From Quitting the Paint Factory:
On the virtues of idleness By Mark Slouka (from the November 2004 issue of Harper’s Magazine):
Idleness is not just a psychological necessity, requisite to the construction of a complete human being; it constitutes as well a kind of political space, a space as necessary to the workings of an actual democracy as, say, a free press. How does it do this? By allowing us time to figure out who we are, and what we believe; by allowing us time to consider what is unjust, and what we might do about it. By giving the inner life (in whose precincts we are most ourselves) its due. Which is precisely what makes idle?ness dangerous.…If we have no time to think, to mull, if we have no time to piece together the sudden associations and unexpected, mid-shower insights that are the stuff of independent opinion, then we are less citizens than cursors, easily manipulated, vulnerable to the currents of power.
Poignant and powerful. Later in the article, on the “church of work”:
It is this willingness to hand over our lives that fascinates and appalls me. There’s such a lovely perversity to it; it’s so wonderfully counterintuitive, so very Christian: You must empty your pockets, turn them inside out, and spill out your wife and your son, the pets you hardly knew, and the days you sim?ply missed altogether watching the sunlight fade on the bricks across the way. You must hand over the rainy afternoons, the light on the grass, the moments of play and of simply being. You must give it up, all of it, and by your example teach your children to do the same, and them som; because even this is not enough; you must train yourself to believe that this outsourcing of your life is both natural and good. But even so, your soul will not be saved.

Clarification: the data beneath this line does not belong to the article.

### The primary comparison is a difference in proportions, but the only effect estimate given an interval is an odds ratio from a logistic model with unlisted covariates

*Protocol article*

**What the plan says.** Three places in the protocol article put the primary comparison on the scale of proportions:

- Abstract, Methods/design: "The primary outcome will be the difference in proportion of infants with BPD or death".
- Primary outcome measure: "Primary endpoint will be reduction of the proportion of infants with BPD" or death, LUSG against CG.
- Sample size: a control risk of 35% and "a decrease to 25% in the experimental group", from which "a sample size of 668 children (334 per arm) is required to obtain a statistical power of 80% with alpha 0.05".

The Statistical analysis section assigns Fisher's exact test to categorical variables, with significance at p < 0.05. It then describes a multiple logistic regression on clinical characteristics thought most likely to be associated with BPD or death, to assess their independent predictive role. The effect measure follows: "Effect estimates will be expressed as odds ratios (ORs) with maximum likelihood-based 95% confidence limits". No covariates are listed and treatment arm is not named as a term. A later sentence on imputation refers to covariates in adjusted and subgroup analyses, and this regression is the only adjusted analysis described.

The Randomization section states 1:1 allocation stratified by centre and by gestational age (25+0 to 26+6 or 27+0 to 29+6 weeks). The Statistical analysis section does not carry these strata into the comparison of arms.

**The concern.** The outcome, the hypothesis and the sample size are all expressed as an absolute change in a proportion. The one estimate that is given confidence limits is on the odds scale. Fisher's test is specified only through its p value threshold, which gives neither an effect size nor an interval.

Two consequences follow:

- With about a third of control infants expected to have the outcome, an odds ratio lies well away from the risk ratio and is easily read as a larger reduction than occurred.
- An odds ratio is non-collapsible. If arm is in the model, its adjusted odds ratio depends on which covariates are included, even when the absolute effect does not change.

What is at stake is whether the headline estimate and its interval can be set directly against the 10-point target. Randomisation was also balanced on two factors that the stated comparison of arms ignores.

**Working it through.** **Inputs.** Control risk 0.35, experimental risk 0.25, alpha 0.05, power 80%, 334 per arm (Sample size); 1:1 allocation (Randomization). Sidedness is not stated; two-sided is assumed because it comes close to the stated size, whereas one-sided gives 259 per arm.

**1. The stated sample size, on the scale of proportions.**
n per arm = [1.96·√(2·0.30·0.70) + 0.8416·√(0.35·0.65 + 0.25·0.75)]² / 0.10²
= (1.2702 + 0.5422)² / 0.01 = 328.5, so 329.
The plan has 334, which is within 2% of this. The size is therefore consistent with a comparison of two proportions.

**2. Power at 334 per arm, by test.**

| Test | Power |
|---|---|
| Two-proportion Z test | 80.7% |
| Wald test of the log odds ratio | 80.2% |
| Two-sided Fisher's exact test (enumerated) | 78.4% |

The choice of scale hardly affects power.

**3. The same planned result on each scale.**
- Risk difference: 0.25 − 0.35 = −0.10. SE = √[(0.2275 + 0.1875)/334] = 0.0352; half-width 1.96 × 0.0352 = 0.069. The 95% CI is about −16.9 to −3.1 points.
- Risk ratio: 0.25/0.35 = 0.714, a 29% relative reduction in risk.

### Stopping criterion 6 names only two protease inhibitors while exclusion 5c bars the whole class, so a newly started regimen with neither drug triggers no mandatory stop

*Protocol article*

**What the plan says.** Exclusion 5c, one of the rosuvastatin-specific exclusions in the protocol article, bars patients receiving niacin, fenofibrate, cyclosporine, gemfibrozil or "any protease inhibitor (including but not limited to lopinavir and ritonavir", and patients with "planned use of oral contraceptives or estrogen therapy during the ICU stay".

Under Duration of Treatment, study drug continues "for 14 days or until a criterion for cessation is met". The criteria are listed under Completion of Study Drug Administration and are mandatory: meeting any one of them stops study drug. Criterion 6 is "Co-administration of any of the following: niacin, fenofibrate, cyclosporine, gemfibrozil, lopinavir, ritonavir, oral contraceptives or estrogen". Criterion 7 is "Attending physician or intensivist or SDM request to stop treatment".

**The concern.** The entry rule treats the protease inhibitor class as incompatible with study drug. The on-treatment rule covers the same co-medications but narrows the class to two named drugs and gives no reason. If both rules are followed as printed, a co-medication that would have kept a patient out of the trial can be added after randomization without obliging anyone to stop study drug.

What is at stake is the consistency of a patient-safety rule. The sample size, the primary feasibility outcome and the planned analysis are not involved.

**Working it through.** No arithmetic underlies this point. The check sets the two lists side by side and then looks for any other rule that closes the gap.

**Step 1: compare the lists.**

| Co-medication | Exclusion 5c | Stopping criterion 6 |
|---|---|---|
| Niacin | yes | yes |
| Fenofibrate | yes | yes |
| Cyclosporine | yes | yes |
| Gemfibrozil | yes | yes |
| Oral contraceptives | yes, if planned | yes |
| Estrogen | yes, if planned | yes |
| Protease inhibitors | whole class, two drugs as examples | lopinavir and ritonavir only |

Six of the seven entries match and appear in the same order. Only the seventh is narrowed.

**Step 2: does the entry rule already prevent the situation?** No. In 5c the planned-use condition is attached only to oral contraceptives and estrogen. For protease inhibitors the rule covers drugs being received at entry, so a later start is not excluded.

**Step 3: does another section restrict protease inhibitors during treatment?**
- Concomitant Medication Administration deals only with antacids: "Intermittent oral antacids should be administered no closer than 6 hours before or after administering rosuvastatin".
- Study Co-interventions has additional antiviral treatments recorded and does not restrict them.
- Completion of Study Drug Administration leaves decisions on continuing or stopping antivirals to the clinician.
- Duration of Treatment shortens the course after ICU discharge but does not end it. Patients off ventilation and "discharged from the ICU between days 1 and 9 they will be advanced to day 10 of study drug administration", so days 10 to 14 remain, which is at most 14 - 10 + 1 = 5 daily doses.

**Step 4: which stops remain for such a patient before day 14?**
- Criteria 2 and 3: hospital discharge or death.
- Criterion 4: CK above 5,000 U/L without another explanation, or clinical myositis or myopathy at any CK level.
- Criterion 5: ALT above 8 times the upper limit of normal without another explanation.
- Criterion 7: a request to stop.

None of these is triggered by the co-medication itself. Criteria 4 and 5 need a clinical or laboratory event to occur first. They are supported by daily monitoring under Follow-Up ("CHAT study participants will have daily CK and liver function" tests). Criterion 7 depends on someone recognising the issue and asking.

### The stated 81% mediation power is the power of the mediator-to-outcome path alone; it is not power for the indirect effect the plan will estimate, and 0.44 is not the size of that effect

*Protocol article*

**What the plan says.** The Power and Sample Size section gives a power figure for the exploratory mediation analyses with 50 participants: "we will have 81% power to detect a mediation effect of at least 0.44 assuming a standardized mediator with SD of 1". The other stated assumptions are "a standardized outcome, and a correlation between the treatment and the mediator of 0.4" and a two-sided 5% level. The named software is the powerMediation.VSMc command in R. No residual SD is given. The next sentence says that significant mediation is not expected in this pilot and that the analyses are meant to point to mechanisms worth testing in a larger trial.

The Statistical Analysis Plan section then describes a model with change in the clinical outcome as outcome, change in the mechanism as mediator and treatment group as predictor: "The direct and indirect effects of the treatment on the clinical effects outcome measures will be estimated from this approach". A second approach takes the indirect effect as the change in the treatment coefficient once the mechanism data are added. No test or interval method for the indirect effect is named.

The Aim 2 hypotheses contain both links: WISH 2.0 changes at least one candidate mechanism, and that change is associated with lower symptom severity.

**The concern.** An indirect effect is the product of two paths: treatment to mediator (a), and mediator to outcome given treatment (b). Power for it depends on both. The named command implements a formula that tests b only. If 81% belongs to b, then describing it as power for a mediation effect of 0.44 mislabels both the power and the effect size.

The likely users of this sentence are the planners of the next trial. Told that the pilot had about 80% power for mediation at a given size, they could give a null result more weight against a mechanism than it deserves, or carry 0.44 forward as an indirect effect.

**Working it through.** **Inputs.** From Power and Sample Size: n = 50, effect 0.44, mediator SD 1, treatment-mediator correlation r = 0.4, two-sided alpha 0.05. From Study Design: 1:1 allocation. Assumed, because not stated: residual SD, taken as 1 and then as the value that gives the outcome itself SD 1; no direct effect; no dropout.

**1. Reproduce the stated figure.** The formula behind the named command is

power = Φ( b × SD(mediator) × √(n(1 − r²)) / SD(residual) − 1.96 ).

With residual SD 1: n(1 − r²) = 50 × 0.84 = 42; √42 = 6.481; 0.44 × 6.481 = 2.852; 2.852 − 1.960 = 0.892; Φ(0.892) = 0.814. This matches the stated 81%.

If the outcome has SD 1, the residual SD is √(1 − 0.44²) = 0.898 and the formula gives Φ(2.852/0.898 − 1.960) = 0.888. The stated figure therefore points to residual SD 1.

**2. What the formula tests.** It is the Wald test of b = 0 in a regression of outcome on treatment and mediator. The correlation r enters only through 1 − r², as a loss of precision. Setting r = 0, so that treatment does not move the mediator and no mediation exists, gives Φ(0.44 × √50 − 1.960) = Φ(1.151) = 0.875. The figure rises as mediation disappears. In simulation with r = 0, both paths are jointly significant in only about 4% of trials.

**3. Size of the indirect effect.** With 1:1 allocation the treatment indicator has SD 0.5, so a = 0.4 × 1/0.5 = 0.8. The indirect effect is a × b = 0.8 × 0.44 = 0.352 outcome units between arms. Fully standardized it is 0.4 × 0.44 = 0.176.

Reinforces how vital voluntary simplicity is for living an exquisite life. I do need to embrace it much more than I do.